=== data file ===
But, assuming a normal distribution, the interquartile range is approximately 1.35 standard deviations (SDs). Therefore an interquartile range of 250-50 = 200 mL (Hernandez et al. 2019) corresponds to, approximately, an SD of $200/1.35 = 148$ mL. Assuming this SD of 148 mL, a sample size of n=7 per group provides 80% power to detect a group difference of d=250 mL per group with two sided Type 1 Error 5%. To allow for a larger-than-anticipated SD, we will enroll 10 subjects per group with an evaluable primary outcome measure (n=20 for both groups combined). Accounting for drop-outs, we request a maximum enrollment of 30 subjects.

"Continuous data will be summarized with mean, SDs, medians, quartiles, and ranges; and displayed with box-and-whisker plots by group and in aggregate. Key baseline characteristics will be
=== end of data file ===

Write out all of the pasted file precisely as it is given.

But, assuming a normal distribution, the interquartile range is approximately 1.35 standard deviations (SDs). Therefore an interquartile range of 250-50 = 200 mL (Hernandez et al. 2019) corresponds to, approximately, an SD of $200/1.35 = 148$ mL. Assuming this SD of 148 mL, a sample size of n=7 per group provides 80% power to detect a group difference of d=250 mL per group with two sided Type 1 Error 5%. To allow for a larger-than-anticipated SD, we will enroll 10 subjects per group with an evaluable primary outcome measure (n=20 for both groups combined). Accounting for drop-outs, we request a maximum enrollment of 30 subjects.

"Continuous data will be summarized with mean, SDs, medians, quartiles, and ranges; and displayed with box-and-whisker plots by group and in aggregate. Key baseline characteristics will be